The narrative is supplied by Lai, and we basically see the film through his eyes. He is not shown as totally blameless in the destruction of the relationship, but the hot-and-cold nature of Ho leaves little room for viewer sympathy. He takes to parading new lovers in front of Lai after arguments, whether to win him back through jealousy or just out of nastiness we are never told. Things have a habit of going wrong for the reckless, impulsive Ho, though, and he always has to rely on Lai to sort him out, thereby starting the cycle all over again. They seem doomed to saying their last goodbyes and then “starting over” forever unless one of them can break that cycle, and that’s where Chang comes in. Chang is the platonic friend and co-worker of Lai, and essentially the only other character in the movie.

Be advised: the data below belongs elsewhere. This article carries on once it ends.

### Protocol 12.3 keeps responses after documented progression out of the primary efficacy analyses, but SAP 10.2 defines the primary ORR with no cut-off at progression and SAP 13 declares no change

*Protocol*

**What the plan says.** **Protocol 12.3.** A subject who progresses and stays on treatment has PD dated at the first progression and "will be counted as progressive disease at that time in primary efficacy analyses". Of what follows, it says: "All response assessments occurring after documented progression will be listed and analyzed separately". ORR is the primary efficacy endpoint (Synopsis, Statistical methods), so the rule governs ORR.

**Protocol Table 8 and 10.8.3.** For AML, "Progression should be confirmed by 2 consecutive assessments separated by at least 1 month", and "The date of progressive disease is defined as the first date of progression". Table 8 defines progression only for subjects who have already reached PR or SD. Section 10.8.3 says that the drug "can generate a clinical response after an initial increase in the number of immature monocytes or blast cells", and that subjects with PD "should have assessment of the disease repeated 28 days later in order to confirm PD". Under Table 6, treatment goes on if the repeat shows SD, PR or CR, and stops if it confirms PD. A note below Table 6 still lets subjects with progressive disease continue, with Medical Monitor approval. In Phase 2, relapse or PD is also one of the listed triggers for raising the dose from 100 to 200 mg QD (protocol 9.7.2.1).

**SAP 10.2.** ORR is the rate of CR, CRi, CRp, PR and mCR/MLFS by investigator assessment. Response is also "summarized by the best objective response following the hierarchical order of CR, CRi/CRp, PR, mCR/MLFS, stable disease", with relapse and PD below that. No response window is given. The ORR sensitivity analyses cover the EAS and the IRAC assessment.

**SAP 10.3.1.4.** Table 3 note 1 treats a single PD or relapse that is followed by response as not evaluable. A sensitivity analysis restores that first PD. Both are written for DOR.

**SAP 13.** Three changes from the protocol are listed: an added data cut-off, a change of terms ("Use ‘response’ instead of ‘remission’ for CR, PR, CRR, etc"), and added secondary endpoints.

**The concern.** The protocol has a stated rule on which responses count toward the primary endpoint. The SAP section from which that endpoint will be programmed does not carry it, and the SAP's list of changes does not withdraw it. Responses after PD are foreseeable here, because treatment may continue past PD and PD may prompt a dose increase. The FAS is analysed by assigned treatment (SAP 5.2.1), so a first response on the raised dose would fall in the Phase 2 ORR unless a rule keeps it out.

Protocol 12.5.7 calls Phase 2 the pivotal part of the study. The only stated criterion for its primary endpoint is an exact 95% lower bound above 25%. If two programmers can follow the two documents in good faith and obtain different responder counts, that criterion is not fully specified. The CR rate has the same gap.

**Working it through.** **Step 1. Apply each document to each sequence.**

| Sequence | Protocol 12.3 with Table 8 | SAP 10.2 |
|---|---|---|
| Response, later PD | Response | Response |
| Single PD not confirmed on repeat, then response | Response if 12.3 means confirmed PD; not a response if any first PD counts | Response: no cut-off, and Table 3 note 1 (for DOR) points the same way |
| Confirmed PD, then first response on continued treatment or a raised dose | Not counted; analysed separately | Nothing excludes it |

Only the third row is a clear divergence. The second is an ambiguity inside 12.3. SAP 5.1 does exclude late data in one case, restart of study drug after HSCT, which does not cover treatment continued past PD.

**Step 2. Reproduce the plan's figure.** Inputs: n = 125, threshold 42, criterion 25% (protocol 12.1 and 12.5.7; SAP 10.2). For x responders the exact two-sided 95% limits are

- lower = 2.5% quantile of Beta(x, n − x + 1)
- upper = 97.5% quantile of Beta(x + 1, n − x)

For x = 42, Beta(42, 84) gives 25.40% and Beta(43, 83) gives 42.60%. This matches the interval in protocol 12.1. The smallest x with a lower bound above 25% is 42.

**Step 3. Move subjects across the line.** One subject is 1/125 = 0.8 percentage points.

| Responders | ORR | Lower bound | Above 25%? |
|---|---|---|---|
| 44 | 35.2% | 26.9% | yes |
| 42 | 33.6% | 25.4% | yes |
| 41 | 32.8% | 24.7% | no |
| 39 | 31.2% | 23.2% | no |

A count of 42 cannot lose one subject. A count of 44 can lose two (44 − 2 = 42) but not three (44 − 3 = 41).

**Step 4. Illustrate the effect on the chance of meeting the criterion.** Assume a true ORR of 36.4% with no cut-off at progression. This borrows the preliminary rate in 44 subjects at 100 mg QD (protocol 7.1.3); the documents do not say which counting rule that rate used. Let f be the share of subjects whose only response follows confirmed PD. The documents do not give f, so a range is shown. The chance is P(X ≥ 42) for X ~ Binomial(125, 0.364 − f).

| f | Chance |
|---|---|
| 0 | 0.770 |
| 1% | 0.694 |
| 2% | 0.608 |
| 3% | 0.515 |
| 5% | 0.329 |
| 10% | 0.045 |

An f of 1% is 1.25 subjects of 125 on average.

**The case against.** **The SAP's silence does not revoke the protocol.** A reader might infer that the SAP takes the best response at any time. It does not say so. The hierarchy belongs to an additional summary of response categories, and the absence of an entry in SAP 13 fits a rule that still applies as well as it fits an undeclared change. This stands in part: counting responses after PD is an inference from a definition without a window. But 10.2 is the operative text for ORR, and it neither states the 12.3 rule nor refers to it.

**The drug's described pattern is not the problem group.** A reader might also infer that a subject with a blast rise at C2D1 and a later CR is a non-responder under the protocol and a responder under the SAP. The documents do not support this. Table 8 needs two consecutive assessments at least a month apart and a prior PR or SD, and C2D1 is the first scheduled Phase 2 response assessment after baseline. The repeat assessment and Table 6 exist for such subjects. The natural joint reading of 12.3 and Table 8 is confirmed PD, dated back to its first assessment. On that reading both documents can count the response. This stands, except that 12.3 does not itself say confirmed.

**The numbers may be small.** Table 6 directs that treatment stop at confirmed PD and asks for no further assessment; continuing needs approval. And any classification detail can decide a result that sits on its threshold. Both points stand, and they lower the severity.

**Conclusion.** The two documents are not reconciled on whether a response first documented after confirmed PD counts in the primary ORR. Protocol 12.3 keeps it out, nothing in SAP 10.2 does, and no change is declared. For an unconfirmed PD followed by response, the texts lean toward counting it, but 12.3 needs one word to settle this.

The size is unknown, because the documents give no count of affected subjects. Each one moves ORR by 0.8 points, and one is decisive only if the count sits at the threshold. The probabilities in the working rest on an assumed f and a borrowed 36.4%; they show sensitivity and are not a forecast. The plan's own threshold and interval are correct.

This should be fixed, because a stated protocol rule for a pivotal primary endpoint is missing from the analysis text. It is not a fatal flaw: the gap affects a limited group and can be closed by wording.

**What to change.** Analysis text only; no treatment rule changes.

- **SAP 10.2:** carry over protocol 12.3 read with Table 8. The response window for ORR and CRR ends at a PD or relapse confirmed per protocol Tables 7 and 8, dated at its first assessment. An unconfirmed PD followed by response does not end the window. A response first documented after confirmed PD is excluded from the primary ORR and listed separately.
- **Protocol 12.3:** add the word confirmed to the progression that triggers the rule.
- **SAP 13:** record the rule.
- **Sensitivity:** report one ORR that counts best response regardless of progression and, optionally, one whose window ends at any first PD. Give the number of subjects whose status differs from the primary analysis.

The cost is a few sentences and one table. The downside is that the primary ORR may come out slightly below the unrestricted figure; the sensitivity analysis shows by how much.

I’ve watched Happy Together three times now since it came out in 1997 and I can’t see me ever wanting to watch it again, despite its obvious artistic flare and doubtless merits. It’s just too dark and depressing and I think I’ve got all I’m going to get out of it. However, don’t for one minute think it’s a bad film – it definitely needs to be seen at least once – probably twice. Personally, it has a special place in my heart for introducing me to the work of Frank Zappa, whose music is used so well in the movie. I’ve been a fan ever since and am coincidentally listening to him right now as I write this review.
This is the only occasion I’ve ever seen a Hong Kong film that is cut in its own territory but was released uncut over here. This is due to a couple of sex scenes that probably couldn’t hope to see the light of day in Hong Kong even nowadays. Seek it out (it might take some effort though, especially on DVD) but don’t expect any laughs.